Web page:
Premier League ticket prices row: Liverpool protests could spill over to Arsenal and others
The protest by Liverpool fans against rising ticket prices during their recent game against Sunderland could trigger the start of an ugly battle between supporters and clubs across the Premier League.
Around 10,000 supporters exited Anfield at the weekend in protest at a price increase which would have seen the cost of some tickets rise from £59 to £77 ($85 to $110) per game, and season tickets priced above £1,000 ($1,400) for the first time.
Liverpool's owners have now scrapped the controversial idea and apologized for the “distress caused” by the planned move.
The club's most expensive ticket will now stay at £59, while the highest season ticket price has also been frozen.
Liverpool's main owner John W Henry, chairman Tom Werner and Fenway Sports Group (FSG) president Mike Gordon published an open letter about the changes.
"The three of us have been particularly troubled by the perception that we don't care about our supporters, that we are greedy, and that we are attempting to extract personal profits at the club's expense," it said. "Quite the opposite is true."
"We believe we have demonstrated a willingness to listen carefully, reconsider our position, and act decisively.
"The unique and sacred relationship between Liverpool Football Club and its supporters has always been foremost in our minds. It represents the heartbeat of this extraordinary football club."
Former Liverpool captain Jamie Carragher had backed the protest: "It wasn't just Liverpool fans sticking up for themselves, it was Liverpool fans saying 'enough is enough' for every supporter across the land," he said.
The Football Supporters' Federation (FSF) has been lobbying Premier League clubs to cut their prices for several years.
Kevin Miles, the FSF chief executive, commented: "The FSF will be convening a meeting of representatives of supporters' organizations across the Premier League to discuss the next steps in the campaign.
"There are a number of options. The Liverpool walkout very successfully highlighted the whole issue of the affordability of football, and the clubs need to be made to listen."
With the likes of Manchester United, Chelsea and Arsenal recently rejecting a proposal for a £30 cap on away tickets, it appears fan concerns have been largely ignored as clubs continue to rake in the cash from broadcast deals and foreign investment.
Newcastle have agreed reciprocal pricing deals with West Brom, Swansea, Stoke, Southampton, Everton, Watford and West Ham, but the FSF are pressing for fairer pricing across the board.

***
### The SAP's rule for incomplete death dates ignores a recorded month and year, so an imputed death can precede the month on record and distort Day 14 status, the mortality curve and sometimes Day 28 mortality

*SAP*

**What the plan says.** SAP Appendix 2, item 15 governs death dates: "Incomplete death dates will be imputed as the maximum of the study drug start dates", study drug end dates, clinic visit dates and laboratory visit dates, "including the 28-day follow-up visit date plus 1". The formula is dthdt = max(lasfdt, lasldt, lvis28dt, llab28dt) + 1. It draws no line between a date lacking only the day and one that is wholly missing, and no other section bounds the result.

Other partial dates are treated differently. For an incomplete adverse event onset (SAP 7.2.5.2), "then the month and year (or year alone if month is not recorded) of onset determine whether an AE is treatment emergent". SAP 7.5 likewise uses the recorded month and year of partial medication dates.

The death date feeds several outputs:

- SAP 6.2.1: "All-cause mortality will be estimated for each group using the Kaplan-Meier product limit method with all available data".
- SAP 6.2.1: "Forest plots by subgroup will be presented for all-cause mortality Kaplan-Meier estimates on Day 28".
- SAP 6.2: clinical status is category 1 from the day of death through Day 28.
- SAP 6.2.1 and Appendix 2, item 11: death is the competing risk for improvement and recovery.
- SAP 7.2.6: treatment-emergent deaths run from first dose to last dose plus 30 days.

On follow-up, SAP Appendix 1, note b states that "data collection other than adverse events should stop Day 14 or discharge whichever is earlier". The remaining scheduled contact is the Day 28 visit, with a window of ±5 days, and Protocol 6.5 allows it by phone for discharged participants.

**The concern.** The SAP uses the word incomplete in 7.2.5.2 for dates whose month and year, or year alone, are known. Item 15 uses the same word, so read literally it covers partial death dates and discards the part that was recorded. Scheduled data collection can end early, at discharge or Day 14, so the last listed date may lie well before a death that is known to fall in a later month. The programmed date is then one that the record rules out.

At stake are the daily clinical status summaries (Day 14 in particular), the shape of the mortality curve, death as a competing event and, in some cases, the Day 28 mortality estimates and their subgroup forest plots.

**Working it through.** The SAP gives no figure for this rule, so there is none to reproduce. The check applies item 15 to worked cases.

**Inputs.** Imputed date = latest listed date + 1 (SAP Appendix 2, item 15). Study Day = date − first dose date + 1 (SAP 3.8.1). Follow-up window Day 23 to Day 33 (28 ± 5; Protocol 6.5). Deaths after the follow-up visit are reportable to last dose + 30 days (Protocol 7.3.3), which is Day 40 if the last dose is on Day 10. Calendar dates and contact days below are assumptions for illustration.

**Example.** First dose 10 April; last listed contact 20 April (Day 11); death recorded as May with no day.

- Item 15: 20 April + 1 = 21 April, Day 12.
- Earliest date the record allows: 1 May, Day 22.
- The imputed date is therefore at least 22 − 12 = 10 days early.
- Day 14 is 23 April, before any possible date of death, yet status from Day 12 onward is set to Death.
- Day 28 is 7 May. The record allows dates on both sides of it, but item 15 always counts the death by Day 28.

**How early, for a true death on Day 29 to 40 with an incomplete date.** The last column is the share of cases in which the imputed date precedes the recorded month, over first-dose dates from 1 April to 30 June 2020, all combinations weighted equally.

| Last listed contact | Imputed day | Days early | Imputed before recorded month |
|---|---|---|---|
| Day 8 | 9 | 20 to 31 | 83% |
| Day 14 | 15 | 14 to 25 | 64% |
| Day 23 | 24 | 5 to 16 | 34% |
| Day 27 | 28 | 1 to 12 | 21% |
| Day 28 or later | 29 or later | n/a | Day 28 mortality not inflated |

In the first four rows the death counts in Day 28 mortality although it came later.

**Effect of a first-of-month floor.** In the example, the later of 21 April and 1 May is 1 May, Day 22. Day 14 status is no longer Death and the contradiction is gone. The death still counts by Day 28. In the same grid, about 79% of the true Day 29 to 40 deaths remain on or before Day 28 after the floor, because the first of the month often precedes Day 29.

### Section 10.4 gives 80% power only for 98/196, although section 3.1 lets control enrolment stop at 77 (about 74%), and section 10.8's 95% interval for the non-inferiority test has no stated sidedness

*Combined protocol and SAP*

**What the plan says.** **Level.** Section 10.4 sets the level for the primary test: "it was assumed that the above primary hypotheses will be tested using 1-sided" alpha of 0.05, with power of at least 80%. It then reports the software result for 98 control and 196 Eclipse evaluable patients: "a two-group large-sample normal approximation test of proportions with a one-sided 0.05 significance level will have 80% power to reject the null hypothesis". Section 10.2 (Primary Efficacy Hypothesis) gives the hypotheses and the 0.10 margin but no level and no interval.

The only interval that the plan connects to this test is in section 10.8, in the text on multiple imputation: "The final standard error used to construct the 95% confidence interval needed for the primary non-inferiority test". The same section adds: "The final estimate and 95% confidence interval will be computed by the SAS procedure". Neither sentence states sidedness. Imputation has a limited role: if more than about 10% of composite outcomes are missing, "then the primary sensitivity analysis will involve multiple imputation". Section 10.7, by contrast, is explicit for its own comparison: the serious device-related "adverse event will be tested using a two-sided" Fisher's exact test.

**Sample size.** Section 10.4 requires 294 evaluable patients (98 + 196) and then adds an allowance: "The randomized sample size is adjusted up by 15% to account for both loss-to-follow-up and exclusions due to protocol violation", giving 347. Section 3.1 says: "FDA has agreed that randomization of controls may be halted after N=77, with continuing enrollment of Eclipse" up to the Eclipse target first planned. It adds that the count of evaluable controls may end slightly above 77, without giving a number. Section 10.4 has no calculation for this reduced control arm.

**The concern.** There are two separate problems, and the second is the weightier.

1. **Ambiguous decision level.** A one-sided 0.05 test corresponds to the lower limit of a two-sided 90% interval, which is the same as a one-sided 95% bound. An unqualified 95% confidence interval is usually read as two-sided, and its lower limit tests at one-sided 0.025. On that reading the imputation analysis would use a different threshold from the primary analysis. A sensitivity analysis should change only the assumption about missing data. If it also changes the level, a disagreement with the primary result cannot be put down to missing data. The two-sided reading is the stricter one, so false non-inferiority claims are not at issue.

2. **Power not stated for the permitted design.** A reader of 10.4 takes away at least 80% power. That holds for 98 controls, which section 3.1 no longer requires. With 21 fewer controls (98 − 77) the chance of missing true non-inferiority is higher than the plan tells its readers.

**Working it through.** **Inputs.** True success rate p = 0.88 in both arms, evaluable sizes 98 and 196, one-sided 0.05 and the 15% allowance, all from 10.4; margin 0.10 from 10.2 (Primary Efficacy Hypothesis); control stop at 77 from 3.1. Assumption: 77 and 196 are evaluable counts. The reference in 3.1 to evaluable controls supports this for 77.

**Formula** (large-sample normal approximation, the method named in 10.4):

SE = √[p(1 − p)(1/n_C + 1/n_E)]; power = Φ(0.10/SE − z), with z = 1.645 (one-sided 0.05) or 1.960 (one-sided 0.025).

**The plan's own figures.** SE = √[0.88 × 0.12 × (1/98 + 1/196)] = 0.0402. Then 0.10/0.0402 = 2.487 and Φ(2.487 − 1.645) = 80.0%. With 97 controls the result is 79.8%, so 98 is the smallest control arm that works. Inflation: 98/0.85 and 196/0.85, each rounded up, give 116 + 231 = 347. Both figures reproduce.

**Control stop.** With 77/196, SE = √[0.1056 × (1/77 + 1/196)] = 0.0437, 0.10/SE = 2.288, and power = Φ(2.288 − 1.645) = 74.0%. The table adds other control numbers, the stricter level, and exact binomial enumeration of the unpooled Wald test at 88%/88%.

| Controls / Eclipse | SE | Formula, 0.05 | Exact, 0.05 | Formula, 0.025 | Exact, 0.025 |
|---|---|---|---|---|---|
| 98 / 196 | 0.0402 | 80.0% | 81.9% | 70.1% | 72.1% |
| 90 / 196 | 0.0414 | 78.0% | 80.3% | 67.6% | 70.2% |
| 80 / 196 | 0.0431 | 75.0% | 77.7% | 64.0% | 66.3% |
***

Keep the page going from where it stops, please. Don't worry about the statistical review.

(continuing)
Prices have sky-rocketed in England during the last 30 years. Liverpool's cheapest ticket in 1990, the last time they won a league title, was just £4, in comparison with £37 this season.
Their top-priced ticket remains cheaper than some of the London teams, with Arsenal charging £97 and West Ham £95. The Hammers also have the most expensive away ticket at £70.
Arsenal have joined Crystal Palace, Manchester United, Norwich, and Swansea in now freezing their season ticket prices.
Compared to prices at some of the top clubs in Europe, it's clear that English fans are getting a raw deal.
The most expensive season ticket at Arsenal costs over £2,000, but at Bayern Munich fans pay £105, while Barcelona charge less than £74 – although a membership fee of £130 is also required.
With Premier League clubs set to benefit from their new £5.136 billion broadcast deal with Sky TV from the start of next season, Carragher says it's time for the fans to be given a fair deal.
He said: "Can you imagine how good the exposure for the Premier League would be if the teams came out and said every ticket at every stadium was being frozen?
"Not one of those 20 teams next season will be able to claim that they need the money. But the fans? They deserve to be looked after. They deserve to be treated fairly."
The Premier League have acknowledged that ticket prices are a problem and have pledged to take action: "There is absolute agreement from the 20 clubs that something needs to be done to help away fans with costs," a spokesman said.
"At the moment there is not a consensus on what form that help will take. That is what we are working on, but it is going to be something meaningful for the start of next season."
Whether every club agrees to act remains to be seen, but the situation at Liverpool is unlikely to be an isolated event if they don't.